Serbian center Darko Milicic, widely considered the best NBA prospect in Europe, is officially in the mix with LeBron James and Carmelo Anthony.
Like fellow teens James and Anthony before him, Milicic, who is expected to hold off Anthony for the privilege of being drafted No. 2 behind James, has formally declared his intention to enter the 2003 NBA Draft.
The difference: Milicic took the low-key route, sending word through his New York-based agent Marc Cornstein late Monday night that he submitted his declaration letter to the NBA on April 15. The versatile 7-footer is focusing on the FIBA Champions Cup Final Four in Greece this weekend.
Milicic, who by all accounts won't slip lower than No. 3 in the June 26 draft, is expected to attract scouts from several NBA teams to Greece, where he figures to face some of the most hostile conditions of his young career. His Yugoslavian club, KK Hemofarm Vrsac, has to play tournament hosts Aris BSA Thessaloniki in the semifinals -- and rowdy Greek crowds are famed for giving their teams a home-court advantage unlike anything seen in the States.
Darko's eligibility for the draft was in question until All-Star Weekend in February, when NBA commissioner David Stern announced that international players were now permitted to declare for the draft in the same calendar year in which they turn 18. The rule was later amended to require players to be 18 by draft day -- ruling out South Korea's 7-foot-3 Ha Seung-jin, who turns 18 in August -- but the league previously required international players to turn 18 before the deadline for draft applications. That deadline falls on May 12 this season, 45 days before the draft.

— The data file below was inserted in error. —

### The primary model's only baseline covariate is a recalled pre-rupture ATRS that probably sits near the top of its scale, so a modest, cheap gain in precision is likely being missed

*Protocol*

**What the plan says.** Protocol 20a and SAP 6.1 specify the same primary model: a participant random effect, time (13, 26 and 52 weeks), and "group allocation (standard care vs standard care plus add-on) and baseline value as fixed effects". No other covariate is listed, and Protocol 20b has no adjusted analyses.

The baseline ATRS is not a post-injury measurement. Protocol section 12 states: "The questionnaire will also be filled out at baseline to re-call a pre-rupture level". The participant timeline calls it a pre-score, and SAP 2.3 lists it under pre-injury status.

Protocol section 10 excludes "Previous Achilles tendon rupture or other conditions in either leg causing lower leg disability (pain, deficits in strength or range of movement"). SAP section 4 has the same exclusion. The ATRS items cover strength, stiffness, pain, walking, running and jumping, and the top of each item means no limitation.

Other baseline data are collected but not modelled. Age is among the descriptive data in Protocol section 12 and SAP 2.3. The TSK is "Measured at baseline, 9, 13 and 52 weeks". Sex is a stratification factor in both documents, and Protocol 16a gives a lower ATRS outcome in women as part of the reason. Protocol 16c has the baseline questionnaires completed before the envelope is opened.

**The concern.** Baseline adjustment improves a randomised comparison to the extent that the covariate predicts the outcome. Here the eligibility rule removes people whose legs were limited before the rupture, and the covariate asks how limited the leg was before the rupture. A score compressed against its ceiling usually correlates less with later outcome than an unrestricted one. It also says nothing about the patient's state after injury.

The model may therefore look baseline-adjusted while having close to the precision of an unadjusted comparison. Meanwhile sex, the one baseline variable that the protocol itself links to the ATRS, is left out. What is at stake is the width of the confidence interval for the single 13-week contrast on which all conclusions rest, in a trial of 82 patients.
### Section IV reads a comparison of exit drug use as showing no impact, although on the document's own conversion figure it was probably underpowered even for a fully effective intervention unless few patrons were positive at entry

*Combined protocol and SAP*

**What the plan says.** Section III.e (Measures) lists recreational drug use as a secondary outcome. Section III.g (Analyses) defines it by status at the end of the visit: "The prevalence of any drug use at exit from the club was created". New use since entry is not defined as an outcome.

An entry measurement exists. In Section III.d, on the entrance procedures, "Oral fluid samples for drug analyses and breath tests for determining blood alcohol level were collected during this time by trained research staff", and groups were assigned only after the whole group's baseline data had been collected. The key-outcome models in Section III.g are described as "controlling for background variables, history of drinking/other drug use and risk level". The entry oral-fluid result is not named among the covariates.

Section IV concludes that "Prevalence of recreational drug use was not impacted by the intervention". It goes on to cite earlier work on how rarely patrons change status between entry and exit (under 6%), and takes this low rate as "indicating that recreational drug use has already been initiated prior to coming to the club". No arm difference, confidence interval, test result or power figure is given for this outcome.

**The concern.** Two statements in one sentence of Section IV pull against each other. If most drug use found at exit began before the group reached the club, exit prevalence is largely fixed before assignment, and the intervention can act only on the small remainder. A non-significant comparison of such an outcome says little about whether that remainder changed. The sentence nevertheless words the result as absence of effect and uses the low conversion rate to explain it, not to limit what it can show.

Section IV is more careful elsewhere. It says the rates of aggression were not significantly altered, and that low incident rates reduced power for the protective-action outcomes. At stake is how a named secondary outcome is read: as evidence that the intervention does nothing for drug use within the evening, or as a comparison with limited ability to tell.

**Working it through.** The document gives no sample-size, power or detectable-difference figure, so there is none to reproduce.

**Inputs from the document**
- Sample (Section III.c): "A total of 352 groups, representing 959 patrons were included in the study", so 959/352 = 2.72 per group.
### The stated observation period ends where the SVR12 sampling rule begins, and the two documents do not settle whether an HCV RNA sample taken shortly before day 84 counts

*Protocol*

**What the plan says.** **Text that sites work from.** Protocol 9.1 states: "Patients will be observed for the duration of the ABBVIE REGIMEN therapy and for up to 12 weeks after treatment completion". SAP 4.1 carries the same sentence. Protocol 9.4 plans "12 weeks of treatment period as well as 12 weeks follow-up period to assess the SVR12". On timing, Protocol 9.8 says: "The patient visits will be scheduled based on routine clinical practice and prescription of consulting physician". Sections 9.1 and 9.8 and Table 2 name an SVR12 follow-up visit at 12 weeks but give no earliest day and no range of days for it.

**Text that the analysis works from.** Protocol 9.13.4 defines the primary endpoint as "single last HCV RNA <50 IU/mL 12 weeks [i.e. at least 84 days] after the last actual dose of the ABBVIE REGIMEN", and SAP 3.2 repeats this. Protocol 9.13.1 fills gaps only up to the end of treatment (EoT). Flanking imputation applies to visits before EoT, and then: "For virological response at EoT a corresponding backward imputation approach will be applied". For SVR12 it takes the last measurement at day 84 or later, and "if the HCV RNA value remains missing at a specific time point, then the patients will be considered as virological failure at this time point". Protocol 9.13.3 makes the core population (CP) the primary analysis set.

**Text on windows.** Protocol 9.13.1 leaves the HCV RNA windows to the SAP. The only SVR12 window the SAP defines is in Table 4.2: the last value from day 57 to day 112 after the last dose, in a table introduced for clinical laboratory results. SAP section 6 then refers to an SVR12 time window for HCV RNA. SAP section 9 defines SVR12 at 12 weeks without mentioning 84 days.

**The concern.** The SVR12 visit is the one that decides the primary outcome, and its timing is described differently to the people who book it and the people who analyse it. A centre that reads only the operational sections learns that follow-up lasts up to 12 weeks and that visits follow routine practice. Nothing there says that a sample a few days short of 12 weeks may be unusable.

Milicic doesn't turn 18 until June 20, just six days before the draft, but Stern and Players Association counterpart Billy Hunter reached an agreement to change the rule as the union was weighing the prospect of filing a grievance on Milicic's behalf.
Milicic is one of four Cornstein clients to submit declaration letters to the league for the draft. Also submitting their names: 7-7 center Slavko Vranes and 6-7 swingman Aleksandar Pavlovic, both of Montenegro, and 6-6 point guard Zoran Planinic of Croatia. All three are candidates to be drafted in the first round.